Actinopteri (ray-finned fishes) > Clupeiformes
(Herrings) > Clupeidae
(Herrings, shads, sardines, menhadens) > Alosinae
Etymology: Alosa: Latin, alausa = a fish cited by Ausonius and Latin, halec = pickle, dealing with the Greek word hals = salt; it is also the old Saxon name for shad = "alli" ; 1591 (Ref. 45335). More on author: Regan.
Environment: milieu / climate zone / depth range / distribution range
Marine; freshwater; brackish; pelagic-neritic; anadromous (Ref. 59043); depth range - m (Ref. ), usually - m (Ref. ). Subtropical; 0°C -
Africa: along North African coasts of Mediterranean Sea from the Rif Peninsula in Morocco to northern Tunisia (Ref. 10538), also entering permanent rivers in Algeria and Tunisia (Ref. 10538, 59043). A landlocked population exists in Lake Ichkeul, Tunisia (Ref. 59043). In Europe, it is restricted to western Sardinia, Italy (Ref. 59043).
Size / Weight / Age
Maturity: Lm ?  range ? - ? cm
Max length : 43.5 cm SL male/unsexed; (Ref. 10538); 50.0 cm SL (female)
Morphology | Morphometrics
soft rays: 20 - 25;
Vertebrae: 53 - 57. Diagnosis: This species is distinguished from other species of Alosa entering freshwater in the Mediterranean basin by: dorsal profile convex; 40-60 thin gill rakers in individuals larger than 200 mm standard length, with 25 to 38 on its lower part; and no teeth on palatine (Ref. 10538, 59043).
This species undertakes anadromous breeding migrations from the sea, where it spends most of its life, into the freshwater sections of rivers; it can also live permanently in brackish water (Ref. 10538). Males migrate upriver at 3-4 years, females at 4-5 years; it starts entering rivers when temperatures reach 14-18°C, mainly in May, and spawning commences when temperature rises above 20°C in May and June (Ref. 59043). The spawners return downstream immediately after spawning, but many die after spawning; most juveniles migrate to river mouth in first summer and remain at sea until they mature (Ref. 10538, 59043). Spawning occurs close to estuaries in fresh and brackish water (Ref. 59043).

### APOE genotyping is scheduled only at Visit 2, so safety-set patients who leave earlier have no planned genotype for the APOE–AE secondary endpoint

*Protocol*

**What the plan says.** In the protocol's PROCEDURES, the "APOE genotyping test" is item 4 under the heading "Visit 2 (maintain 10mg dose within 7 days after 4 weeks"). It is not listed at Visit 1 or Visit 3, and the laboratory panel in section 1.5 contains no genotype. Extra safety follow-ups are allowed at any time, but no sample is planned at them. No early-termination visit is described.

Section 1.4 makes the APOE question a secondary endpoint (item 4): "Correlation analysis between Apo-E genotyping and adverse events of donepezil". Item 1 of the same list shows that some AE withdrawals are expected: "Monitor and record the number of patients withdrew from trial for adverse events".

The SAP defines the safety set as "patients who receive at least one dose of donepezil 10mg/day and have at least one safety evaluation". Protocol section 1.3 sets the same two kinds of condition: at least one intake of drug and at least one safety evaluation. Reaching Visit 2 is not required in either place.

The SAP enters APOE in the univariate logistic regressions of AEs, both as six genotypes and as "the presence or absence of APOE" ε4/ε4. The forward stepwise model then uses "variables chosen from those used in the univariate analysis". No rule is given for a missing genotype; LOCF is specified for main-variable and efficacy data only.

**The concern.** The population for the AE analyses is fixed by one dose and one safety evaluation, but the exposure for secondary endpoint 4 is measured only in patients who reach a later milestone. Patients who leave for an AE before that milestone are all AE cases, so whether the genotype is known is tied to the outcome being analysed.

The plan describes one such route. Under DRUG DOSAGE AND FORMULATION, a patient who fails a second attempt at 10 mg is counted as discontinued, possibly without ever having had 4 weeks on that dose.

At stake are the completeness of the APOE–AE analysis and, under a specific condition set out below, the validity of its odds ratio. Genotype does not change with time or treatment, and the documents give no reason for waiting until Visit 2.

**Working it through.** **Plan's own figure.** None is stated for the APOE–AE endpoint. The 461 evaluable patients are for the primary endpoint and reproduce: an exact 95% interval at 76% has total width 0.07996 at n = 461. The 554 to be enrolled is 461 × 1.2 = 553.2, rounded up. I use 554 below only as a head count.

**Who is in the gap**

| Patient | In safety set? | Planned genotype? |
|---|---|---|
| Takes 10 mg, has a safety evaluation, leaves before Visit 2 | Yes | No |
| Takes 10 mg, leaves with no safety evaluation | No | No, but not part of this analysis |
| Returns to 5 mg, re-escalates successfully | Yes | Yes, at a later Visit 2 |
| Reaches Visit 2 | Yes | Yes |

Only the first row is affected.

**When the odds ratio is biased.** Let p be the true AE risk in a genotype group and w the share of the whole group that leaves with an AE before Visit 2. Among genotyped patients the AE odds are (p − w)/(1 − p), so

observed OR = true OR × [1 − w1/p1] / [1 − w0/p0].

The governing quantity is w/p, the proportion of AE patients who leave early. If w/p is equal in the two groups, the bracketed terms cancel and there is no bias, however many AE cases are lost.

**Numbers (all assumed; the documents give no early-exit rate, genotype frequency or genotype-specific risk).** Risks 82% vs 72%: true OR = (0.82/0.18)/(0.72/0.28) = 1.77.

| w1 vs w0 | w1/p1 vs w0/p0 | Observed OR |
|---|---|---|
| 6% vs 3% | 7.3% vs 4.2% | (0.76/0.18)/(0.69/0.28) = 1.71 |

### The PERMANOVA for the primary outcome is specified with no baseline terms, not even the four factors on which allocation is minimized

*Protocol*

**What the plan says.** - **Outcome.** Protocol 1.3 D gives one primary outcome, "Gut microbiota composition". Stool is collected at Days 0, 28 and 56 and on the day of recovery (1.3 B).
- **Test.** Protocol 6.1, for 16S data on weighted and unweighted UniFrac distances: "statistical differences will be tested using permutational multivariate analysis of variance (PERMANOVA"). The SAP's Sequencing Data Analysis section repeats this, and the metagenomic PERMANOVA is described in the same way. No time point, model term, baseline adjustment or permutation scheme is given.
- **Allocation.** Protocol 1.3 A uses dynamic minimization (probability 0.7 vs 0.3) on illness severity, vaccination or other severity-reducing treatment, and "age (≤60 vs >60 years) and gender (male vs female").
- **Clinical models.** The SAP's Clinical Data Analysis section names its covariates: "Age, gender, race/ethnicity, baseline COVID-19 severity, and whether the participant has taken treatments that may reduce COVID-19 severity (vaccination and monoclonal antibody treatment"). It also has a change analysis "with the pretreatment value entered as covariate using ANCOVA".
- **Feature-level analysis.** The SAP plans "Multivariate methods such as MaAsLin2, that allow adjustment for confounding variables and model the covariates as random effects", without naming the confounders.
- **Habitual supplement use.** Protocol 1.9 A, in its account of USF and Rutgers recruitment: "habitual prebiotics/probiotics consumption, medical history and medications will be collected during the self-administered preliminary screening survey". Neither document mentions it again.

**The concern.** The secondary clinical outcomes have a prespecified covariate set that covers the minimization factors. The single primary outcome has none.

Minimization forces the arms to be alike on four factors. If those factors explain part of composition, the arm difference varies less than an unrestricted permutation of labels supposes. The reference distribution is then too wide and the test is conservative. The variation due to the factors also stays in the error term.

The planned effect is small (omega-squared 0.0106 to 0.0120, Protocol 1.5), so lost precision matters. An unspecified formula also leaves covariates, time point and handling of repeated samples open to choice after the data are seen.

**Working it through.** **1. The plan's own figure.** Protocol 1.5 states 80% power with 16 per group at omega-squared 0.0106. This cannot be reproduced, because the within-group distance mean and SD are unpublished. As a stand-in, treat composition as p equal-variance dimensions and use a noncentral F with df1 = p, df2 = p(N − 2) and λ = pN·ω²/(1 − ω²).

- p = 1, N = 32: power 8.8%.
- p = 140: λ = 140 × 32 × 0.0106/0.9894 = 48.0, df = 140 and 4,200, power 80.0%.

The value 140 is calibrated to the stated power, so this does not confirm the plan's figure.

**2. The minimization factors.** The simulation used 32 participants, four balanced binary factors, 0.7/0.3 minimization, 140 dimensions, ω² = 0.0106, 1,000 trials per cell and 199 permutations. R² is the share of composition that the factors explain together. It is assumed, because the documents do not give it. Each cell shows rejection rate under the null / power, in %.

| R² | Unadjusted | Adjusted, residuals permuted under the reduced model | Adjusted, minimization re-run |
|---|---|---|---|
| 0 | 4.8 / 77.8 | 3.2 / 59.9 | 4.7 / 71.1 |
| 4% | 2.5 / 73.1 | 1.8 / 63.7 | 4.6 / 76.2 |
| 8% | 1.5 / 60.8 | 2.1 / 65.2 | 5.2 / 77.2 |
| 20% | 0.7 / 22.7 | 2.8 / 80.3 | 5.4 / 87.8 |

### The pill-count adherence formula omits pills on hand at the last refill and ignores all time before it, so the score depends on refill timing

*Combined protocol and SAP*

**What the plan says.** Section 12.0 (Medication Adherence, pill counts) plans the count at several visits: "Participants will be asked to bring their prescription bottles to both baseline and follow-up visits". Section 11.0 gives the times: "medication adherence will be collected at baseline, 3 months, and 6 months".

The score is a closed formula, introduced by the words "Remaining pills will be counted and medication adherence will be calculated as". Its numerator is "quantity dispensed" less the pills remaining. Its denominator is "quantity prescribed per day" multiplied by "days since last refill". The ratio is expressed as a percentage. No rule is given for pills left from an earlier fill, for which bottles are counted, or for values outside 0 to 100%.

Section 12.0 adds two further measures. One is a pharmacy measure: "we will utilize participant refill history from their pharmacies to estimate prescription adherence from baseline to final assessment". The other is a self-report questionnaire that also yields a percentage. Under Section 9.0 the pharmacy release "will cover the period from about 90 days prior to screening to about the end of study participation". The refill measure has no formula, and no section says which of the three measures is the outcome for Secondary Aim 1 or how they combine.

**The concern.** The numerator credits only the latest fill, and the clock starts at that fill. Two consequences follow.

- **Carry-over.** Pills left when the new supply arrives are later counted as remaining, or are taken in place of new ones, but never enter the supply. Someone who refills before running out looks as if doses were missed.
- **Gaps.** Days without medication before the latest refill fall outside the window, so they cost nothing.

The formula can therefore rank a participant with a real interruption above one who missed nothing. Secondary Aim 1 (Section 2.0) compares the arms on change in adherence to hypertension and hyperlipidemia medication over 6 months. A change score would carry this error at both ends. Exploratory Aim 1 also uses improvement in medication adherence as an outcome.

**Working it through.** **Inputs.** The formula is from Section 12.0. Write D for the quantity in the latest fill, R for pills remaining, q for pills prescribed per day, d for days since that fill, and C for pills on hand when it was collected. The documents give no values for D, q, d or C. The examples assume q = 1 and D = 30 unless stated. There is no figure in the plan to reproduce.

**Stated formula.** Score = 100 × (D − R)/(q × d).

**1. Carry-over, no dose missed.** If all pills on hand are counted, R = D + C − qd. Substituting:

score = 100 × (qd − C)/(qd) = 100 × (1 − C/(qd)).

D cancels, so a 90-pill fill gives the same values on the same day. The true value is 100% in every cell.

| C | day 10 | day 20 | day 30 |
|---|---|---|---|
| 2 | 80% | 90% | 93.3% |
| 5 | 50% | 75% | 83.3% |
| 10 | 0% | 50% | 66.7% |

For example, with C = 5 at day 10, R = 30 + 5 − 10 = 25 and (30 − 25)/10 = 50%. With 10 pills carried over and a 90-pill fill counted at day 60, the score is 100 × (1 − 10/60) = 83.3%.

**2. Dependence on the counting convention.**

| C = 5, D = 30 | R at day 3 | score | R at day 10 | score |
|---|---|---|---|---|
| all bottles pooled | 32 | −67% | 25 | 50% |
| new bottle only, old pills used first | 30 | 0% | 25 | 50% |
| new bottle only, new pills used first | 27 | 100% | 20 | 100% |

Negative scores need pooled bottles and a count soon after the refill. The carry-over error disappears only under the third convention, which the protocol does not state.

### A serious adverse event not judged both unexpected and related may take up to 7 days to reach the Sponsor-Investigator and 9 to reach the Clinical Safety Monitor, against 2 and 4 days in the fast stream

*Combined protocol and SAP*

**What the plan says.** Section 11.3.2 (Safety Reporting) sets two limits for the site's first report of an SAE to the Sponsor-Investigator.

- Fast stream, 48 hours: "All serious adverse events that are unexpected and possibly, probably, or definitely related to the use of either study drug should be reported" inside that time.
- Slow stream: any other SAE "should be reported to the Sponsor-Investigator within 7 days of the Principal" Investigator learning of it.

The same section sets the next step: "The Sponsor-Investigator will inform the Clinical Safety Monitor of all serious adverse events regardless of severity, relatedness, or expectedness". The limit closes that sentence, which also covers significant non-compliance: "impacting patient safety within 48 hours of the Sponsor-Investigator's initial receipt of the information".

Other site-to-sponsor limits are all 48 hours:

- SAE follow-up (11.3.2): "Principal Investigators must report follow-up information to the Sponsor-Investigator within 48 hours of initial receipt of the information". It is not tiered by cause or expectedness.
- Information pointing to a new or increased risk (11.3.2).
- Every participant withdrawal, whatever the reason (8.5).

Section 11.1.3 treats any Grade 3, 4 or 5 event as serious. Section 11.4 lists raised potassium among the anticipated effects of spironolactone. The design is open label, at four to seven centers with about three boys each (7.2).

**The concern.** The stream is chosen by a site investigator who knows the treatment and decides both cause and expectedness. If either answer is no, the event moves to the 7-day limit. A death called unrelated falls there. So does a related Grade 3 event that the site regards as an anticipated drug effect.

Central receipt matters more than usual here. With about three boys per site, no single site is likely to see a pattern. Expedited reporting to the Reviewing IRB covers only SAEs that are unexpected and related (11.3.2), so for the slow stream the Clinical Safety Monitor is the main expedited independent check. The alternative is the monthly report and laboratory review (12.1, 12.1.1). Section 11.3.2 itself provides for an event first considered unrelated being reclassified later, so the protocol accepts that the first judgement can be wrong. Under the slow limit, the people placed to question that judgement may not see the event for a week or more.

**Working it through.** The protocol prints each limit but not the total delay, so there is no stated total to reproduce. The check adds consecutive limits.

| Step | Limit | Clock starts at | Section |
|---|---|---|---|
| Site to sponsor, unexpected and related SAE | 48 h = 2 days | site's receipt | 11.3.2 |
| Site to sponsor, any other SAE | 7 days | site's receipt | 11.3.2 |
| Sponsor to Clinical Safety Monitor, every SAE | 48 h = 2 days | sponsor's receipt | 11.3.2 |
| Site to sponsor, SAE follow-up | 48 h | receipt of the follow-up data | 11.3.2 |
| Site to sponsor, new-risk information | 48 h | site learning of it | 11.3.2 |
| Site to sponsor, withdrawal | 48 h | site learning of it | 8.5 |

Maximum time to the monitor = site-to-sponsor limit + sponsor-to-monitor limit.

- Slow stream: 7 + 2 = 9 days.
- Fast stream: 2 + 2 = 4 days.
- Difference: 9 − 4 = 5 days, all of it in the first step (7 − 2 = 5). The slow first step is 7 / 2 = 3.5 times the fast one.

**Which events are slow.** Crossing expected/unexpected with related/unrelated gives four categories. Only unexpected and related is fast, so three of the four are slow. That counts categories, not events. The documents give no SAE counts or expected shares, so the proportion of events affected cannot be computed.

In the marine and brackish water habitats, this shad consumes small fishes, such as species of Engraulis, Sardina, and Sardinella, and small benthic crustaceans, mainly isopods and amphipods (Ref. 10538).
Life cycle and mating behavior
Maturity | Reproduction | Spawning | Eggs | Fecundity | Larvae
Most juveniles migrate to river mouth in first summer and remain at sea until they mature. Males migrate upriver at 3-4 years, females at 4-5. They start entering rivers when temperatures reach 14-18°C, mainly in May to spawn when temperatures rises above 20°C. After spawning, spent individuals migrate back to sea, but many die before they do (Ref. 59043).
Kottelat, M. and J. Freyhof, 2007. Handbook of European freshwater fishes. Publications Kottelat, Cornol and Freyhof, Berlin. 646 pp. (Ref. 59043)
IUCN Red List Status (Ref. 124695)
Threat to humans
ReferencesAquacultureAquaculture profileStrainsGeneticsAllele frequenciesHeritabilityDiseasesProcessingNutrientsMass conversion
Estimates based on models
Phylogenetic diversity index (Ref. 82805
= 0.5000 [Uniqueness, from 0.5 = low to 2.0 = high].
Bayesian length-weight: a=0.00794 (0.00370 - 0.01703), b=3.04 (2.87 - 3.21), in cm total length, based on LWR estimates for this Genus-body shape (Ref. 93245
Trophic level (Ref. 69278
): 3.9 ±0.5 se; based on size and trophs of closest relatives
Resilience (Ref. 120179
): Medium, minimum population doubling time 1.4 - 4.4 years (Preliminary K or Fecundity.).
Vulnerability (Ref. 59153
): Moderate to high vulnerability (47 of 100) .